Arabic Translation: Nile Mission Press, Cairo, 1922.
    Urdu Translation: 1925.
  14. The Law of Apostasy in Islam. Marshall Brothers, London. 1924. 164 pages.
    German Translation: Guetersloh, 1926.
  15. Call to Prayer. Marshall Brothers, London. 1923. 79 pages.
    Dutch Translation: Kampen, 1926.
  16. The Glory of the Cross. Marshall Brothers, London. 1st Edition, 1928. 128 pages.
    2nd Edition, 1935.
    3rd Popular Edition, 1938.
    Arabic Translation: 1928. [السر العجيب في فخر الصليب]
    Urdu Translation: 1929.
    Swedish Translation: 1930.
  17. Across the World of Islam. Fleming H. Revell, New York. 1st Edition, 1929. 382 pages.
    2nd Edition, 1932.
  18. Thinking Missions with Christ. Zondervan Publishing House, Grand Rapids, Michigan. 1st Edition, 1934.
    3rd Edition, 1935.
  19. The Origin of Religion. Cokesbury Press, Nashville, Tenn. 1st Edition, 1935.
    2nd Edition, 1936.
    3rd Revised Edition, 1946.
    Loizeaux Brothers, New York. 256 pages.
  20. Taking Hold of God. Marshall, Morgan and Scott, London 1936. 188 pages.
    Zondervan Publishing House, Grand Rapids, Michigan. 1936.
  21. It is Hard to be a Christian. Marshall, Morgan and Scott, London, 1937. 159 pages.
  22. The Solitary Throne. Pickering and Inglis, London. 1937. 112 pages.
  23. Studies in Popular Islam. Macmillan, New York. 1939. 148 pages.
    Sheldon Press, London.
  24. Dynamic Christianity and the World Today. Inter-Varsity Fellowship, London. 1939. 173 pages.
  25. The Glory of the Manger. American Tract Society, New York. 1940. 232 pages.
  26. The Art of Listening to God. Zondervan Publishing House, Grand Rapids, Michigan. 1940. 217 pages.
  27. The Cross Above the Crescent. Zondervan Publishing House, Grand Rapids, Michigan. 1941. 292 pages.
  28. Into All the World. Zondervan Publishing House, Grand Rapids, Michigan. 1943. 222 pages.
  29. Evangelism Today: Message Not Method. Fleming H. Revell, New York. 1st Edition, 1944. 125 pages.  (Copyright renewed.)
    4th Edition, 1948.
  30. Heirs of the Prophets. Moody Press, Chicago. 1946. 137 pages. (Link is view only.)
  31. The Glory of the Empty Tomb. Fleming H. Revell, New York. 1947. 170 pages. (Copyright renewed.)
  32. How Rich the Harvest: Studies in Bible Themes and Missions. Fleming H. Revell, New York. 1948. 120 pages. (Copyright renewed.)
  33. Sons of Adam: Studies of Old Testament Characters in New Testament Light. Baker Book House, Grand Rapids, Michigan. 1951. 164 pages.

Works of Joint Authorship

  1. Topsy-Turvy Land: Arabia Pictured for Children, with Amy E. Zwemer. Fleming H. Revell, New York. July 1902. 124 pages.
  2. The Mohammedan World of Today, with E. M. Wherry. Fleming H. Revell, New York. 1906. 302 pages.
  3. Our Muslim Sisters, with Annie Van Sommer. Fleming H. Revell, New York. 1907. 299 pages.
    Swedish Translation: Stockholm, 1908.
    Danish Translation: Odense, 1909.
  4. The Nearer and Farther East, with Arthur J. Brown. Macmillan, New York. 1908. 325 pages.
  5. Lucknow, 1911, with E. M. Wherry. Madras, 1912. 298 pages.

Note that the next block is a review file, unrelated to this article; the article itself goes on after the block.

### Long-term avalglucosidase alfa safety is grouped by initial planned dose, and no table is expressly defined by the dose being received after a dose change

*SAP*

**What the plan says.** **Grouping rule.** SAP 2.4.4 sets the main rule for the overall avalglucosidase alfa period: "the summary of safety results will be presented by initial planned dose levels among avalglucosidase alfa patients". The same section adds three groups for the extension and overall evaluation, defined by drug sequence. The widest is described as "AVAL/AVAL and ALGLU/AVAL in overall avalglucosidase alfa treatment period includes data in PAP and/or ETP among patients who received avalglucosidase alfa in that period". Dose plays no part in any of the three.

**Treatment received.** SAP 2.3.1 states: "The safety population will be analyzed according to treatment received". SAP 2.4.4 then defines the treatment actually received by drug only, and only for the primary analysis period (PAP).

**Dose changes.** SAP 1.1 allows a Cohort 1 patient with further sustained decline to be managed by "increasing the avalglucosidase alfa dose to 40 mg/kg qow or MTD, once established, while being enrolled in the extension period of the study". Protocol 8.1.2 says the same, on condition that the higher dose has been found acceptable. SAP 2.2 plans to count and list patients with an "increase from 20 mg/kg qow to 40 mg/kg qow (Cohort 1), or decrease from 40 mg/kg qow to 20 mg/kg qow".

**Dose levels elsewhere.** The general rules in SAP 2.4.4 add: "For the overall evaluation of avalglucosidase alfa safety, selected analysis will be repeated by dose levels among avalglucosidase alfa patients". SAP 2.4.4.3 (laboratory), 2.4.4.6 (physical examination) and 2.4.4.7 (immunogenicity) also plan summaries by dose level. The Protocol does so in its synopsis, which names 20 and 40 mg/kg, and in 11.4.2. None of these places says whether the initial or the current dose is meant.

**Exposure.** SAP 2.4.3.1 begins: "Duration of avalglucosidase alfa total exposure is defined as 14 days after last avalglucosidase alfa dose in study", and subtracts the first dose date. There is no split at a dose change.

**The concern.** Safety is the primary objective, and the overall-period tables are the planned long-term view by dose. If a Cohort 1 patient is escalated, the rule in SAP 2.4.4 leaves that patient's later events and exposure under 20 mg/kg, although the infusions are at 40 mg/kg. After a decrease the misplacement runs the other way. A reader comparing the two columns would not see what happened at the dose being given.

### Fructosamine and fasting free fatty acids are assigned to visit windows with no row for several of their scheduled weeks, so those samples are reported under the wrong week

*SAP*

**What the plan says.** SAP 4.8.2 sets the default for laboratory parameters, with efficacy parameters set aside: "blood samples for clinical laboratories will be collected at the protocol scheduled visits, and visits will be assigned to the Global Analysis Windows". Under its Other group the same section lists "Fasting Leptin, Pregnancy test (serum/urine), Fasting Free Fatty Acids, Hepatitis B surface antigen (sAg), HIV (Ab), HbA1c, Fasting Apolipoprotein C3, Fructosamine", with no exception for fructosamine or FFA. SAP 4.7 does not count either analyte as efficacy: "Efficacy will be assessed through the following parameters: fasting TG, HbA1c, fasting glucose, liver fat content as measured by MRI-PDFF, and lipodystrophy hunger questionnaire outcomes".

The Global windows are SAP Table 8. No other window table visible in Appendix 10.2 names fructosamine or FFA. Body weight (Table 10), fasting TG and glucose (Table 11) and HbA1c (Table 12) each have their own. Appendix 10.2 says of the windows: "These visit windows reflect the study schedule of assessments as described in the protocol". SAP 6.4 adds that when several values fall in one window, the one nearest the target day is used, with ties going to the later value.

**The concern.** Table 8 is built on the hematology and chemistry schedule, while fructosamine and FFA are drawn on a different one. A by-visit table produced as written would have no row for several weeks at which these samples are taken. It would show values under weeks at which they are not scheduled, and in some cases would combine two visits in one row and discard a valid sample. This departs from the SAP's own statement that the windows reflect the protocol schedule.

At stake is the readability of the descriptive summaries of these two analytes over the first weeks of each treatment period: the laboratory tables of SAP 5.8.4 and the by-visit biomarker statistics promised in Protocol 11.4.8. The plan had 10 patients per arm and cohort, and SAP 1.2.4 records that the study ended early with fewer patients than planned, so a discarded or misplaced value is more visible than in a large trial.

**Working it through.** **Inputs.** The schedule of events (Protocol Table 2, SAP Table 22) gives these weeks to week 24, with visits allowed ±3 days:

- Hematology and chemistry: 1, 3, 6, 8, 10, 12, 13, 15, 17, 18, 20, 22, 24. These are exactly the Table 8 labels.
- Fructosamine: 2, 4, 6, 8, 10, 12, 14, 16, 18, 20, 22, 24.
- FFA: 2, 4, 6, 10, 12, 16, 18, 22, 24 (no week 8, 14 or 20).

6. Zigzag Journeys in the Camel Country, with Amy E. Zwemer. Fleming H. Revell, New York. 1st Edition, 1911.
    2nd Edition. 126 pages.
  7. Daylight in the Harem, with Annie Van Sommer. Fleming H. Revell, New York. 1911. 224 pages.
  8. Islam and Missions, report of the Lucknow conference with E. M. Wherry. Fleming H. Revell, New York. 1912. 300 pages.
  9. Christian Literature in Moslem Lands, with a committee. Doran, New York. 1923.
  10. Moslem Women, with Amy E. Zwemer. United Study Committee, New York. 1926. 306 pages.
  11. The Golden Milestone, with James Cantine. Fleming H. Revell, New York. 1938. 157 pages.  (Copyright renewed.)

Short Works and Contributions

  1. “Report of a Mission Tour Down the Euphrates from Hillah to Busrah.” The Christian Intelligencer, Jan. 4 & 11, 1893.
  2. “Report of a Journey into Yemen and Work among the Jews for the Mildmay Mission.” The Christian Intelligencer. c. 1894.
  3. “Epilogue: A Sketch of the Arabian Mission.” Kamil Abdul Messiah. 1898.
    Reprint edition: Kamil Abdulmasih. Pioneer Library. 2017.
  4. “Mohammedan World of Today.” 1898.
  5. “Advice to Volunteers.” The Call, Qualifications and Preparation of Candidates for Foreign Missionary Service Ed. Robert Speer. 1901.
  6. “Thinking Gray in Missions.” n.d.
  7. “The Message and the Man.” Student Volunteer Movement. 1909. (Link is view only.)
  8. “The Impending Struggle in Western Asia.” An address delivered January 2, 1910.
  9. “Are More Foreign Missionaries Needed?” Student Volunteer Movement. 1911. 19 pages.
  10. “Islam, the War, and Missions.” c. 1914.
  11. Introduction to The Progress and Arrest of Islam in Sumatra. Gottfried Simon. London: Marshall Bros., 1914.
  12. Introduction to The Vital Forces of Christianity and Islam: Six Studies by Missionaries to Moslems. W. H. T. Gairdner, et al. Humphrey Milford, London. 1915.
  13. “A Primer on Islam.” Continuation Committee, Shanghai. 1919. 24 pages.
    Chinese Translation: 2nd Edition, 1927. (Link is view only.)
  14. Introduction to A Twice-Born Turk: Reminiscences of the Turkish Revolution. Abdallah Husainy. J. L. Oliver. n.d. [c. 1920.]
  15. “Report of a Visit to Mesopotamia, the Persian Gulf and India.” Summer of 1924.  American Christian Literature Society for Muslims, New York. 1924. 31 pages.
  16. “Report of a Visit to India and Ceylon.” September 23, 1927, to February 28, 1928. A.C.L.S.M., New York. 1928. 33 pages.
  17. Introduction to The Foreign Missionary: An Incarnation of a World Movement. Arthur Judson Brown. 1932. (Copyright renewed.)
  18. Introduction to Adventures with God, in Freedom and in Bond. Jenny E. de Mayer. 1942.
  19. “A Factual Survey of the Muslim World.” Fleming H. Revell, New York, 1946. 34 pages.
  20. Introduction to Hidden Highway; experiences on the Northwest Frontier of India. Flora Marion Davidson. New York, London and Glasgow: Fleming H. Revell Co, [1948].
  21. “The Glory of the Impossible.” Church Herald. 1950.